While monsoon failure can’t be in control, the present condition alarms the preparedness required to overcome reduction in rainfall in the future years. Agriculture requires modern water conservation techniques which will help to preserve the rainwater during its occurrence and make use of it during the dry periods. A huge amount of investment is required from government in this space that will propel the modern agrarian economy. If required the government should open new avenues from the private players or by private-public partnership (PPP) to invest in this task, thereby increase the water conservation and usage methodologies.
Considering various factors like nature of soil in Cauvery belt (Alluvial & Tertiary), climatic conditions and ground water levels, it is not easy to change the traditional crop sowing cycle. Even though the farming community adopted for change of crops like Plantain & Castor as an alternate for Rice paddy, those did not fetch a good yield and revenue due to the soil nature which suits only for rice crops. A farmer at Cauvery belt conveys that they know only rice cultivation which they continue for more than 4 generations and nothing else.
One of the farmer expressed his grief and difficulties involved in dependency of government procurement system, which is largely controlled by the intermediate brokers who demands commission charges per sack of rice bag (Ranges from Rs 2 to Rs 10 currently). If the farmers fail to pay commission, they end up in less price fix-up by the procurement authorities for the rice bags. To prevent this, the farmers are compelled to pay the commission charges to the brokers who influence the procurement authorities. There is a large correction factor required to remove the brokers and strengthen the rice procurement system and this is possible only by governmental bodies.
Power failure is the failure of the government which inturn has blown the agriculture of Cauvery Belt to toss. While government is so concerned about the supply of electricity in Chennai for supporting industrial production, it has forgotten the agricultural belt which supplied food to the state since its origin. With just 3 Hrs of electricity and no assurance on diesel subsidy, every farmer in Cauvery belt is depressed and unable to irrigate the crops by motors and compressors. With scarcity in field labourers and huge dependency of modern farming equipments’ which operates on electricity and fuel, crop maintenance (which inturn will decrease the per acre yield) and crop cultivation took a heavy hit.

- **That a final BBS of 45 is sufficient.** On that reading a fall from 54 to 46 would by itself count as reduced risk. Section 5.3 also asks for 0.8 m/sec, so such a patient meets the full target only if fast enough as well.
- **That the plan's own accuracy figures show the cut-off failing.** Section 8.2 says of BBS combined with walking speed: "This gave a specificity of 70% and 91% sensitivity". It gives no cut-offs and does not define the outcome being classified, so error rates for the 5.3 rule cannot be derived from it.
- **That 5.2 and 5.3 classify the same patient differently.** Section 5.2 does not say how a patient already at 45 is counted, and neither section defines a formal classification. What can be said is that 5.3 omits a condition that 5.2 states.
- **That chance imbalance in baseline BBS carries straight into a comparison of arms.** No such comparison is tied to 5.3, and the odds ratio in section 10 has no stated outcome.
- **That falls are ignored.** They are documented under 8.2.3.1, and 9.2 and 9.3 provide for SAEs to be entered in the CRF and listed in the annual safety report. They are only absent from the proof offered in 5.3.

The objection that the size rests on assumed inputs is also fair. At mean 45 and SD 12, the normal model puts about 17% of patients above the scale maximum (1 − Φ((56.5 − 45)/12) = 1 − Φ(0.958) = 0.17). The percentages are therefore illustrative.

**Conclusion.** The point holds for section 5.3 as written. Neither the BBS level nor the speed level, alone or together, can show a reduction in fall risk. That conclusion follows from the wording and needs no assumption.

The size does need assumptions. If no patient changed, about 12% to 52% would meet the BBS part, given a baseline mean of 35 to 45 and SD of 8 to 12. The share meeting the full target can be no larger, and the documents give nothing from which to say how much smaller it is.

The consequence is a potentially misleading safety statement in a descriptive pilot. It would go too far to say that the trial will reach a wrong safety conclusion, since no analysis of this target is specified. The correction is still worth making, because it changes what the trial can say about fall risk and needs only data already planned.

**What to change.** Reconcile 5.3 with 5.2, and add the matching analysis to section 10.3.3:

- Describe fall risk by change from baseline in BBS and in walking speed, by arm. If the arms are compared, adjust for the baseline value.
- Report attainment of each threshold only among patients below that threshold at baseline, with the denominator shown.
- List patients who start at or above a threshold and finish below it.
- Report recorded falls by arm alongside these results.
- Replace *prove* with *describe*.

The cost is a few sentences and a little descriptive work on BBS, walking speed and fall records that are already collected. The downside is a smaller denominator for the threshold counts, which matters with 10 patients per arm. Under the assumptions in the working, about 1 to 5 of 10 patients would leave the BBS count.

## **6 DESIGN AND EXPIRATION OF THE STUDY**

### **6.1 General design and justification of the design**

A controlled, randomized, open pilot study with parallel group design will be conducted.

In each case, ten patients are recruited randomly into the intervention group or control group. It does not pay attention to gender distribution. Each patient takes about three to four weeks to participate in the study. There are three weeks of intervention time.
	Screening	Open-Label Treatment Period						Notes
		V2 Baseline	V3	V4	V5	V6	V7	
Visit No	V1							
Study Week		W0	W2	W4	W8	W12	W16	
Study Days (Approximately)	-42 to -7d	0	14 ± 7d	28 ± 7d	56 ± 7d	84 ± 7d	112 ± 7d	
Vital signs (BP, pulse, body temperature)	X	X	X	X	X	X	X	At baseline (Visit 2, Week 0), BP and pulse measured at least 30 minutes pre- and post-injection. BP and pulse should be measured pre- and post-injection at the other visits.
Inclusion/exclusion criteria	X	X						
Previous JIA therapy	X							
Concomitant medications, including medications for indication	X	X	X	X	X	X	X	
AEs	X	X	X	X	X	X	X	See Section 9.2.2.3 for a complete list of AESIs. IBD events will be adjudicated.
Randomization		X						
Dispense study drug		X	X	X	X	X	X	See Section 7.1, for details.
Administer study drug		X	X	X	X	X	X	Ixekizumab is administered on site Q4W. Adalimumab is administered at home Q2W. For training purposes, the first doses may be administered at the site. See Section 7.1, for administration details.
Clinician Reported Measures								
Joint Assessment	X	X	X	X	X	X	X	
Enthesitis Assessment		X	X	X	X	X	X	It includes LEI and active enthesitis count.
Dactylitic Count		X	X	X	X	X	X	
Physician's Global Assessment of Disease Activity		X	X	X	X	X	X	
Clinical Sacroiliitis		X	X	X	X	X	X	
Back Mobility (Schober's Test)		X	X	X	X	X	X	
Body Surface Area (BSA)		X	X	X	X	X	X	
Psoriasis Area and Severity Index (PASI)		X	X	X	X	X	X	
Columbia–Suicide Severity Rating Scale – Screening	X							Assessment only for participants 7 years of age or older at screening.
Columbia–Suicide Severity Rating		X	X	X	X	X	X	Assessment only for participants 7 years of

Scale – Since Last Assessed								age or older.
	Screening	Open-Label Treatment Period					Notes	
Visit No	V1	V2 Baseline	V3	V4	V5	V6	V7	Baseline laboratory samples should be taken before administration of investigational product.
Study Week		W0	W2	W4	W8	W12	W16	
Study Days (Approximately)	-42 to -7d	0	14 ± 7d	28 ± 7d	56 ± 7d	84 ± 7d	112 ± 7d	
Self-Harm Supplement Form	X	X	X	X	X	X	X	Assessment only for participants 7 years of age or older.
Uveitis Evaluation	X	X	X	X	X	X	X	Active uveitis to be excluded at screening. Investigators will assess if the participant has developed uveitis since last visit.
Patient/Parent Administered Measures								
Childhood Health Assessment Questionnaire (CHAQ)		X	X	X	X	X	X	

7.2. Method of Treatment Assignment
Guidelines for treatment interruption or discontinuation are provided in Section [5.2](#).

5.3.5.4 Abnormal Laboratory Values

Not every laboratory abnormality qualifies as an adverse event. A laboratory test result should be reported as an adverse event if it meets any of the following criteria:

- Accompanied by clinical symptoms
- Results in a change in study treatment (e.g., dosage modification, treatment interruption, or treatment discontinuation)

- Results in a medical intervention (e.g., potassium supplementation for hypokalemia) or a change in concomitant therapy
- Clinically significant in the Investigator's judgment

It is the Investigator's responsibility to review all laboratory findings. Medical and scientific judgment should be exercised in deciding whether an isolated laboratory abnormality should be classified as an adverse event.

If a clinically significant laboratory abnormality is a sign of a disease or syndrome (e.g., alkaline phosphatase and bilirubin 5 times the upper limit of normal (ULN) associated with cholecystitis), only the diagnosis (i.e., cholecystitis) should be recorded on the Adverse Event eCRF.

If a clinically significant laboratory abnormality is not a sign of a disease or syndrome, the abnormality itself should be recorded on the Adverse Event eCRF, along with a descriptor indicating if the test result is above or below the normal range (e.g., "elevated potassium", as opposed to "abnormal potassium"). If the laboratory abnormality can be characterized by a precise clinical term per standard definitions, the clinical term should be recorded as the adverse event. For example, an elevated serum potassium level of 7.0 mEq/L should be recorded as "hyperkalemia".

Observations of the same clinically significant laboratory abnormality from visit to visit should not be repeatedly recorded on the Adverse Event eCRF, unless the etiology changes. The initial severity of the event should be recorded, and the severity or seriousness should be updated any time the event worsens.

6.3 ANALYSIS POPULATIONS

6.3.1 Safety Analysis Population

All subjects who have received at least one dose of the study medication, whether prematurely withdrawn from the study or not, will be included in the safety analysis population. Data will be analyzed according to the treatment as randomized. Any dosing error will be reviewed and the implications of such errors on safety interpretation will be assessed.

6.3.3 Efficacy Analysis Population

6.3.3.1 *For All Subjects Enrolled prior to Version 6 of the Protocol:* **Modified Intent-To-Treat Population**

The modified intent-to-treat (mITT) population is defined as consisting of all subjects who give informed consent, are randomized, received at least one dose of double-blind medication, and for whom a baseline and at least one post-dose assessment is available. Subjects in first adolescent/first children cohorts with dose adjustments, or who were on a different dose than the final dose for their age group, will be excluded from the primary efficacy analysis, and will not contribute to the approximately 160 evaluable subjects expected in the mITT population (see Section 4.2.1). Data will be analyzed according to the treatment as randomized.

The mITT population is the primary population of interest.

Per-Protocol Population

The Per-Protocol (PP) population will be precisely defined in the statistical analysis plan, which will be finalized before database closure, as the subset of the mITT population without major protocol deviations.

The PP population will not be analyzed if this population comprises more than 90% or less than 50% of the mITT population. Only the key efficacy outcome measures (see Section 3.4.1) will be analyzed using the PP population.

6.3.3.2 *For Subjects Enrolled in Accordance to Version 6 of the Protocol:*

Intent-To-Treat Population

The governmental bodies require a candid and instantaneous response on subsidies grant and phase wise relieving of the agricultural debt to the farmers based on their individual land holding and sowing patterns.
The condition in Cauvery river belt alarms and challenges the future agricultural system in TamilNadu. This threatens the prospective food yield of our regions which will in turn inflate the food economy of the state. While we blame the monsoon failure at one end, the governmental measures in granting power & subsidies should also be taken as equal responsibility for the sufferings of the farmers of the largest farming belt. Every farmer at Cauvery belt is morally depressed and lost their hopes of future agriculture which is a dangerous sign to the food economy. What we eat on our plates daily has the rice cultivated in the River Belts of Cauvery.
There is a huge role that is required to be played by Government of TamilNadu in this crisis time and it should be a responsible role. A lower middle-class farmer spends to an average of Rs 20,000 per acre from sowing till cultivating the rice paddy. Therefore the govt’s relief grant for drought crops for per acre should be atleast Rs 25,000 – Rs 27,000. This should be an immediate measure to prevent more suicidal deaths among the farming community in Cauvery belt.
With failure of monsoon at one end and with the hopes of subsidy from TN Govt on other end, the farmers of Cauvery Belt have not only sowed the crops, but the future of their family and the happiness of their kids. Everyone knows only agriculture and nothing else and the words of farmer saying that they would stop agriculture if they could not revive the investment in fields, was the heights of their depression and trouble.
The “Rice Bowl of TamilNadu” which was drenched by River Cauvery in the past is presently soaked and sodden by the tears of the farmers.
One last thing:
Just visit a drought hit village in Cauvery River Belt and meet a farmer there. Convey the reason to farmer that your visit is to cover the difficulties of drought and present a report for possible little drought relief. Irrespective of your age and whom you are, the farmer will raise his hands and worship you seeing you as a God with the last remains of hopes in “HIS” eyes for which any heart would shatter and torn to pieces. And remember “HE” is the who, fed rice on our plates that we ate daily.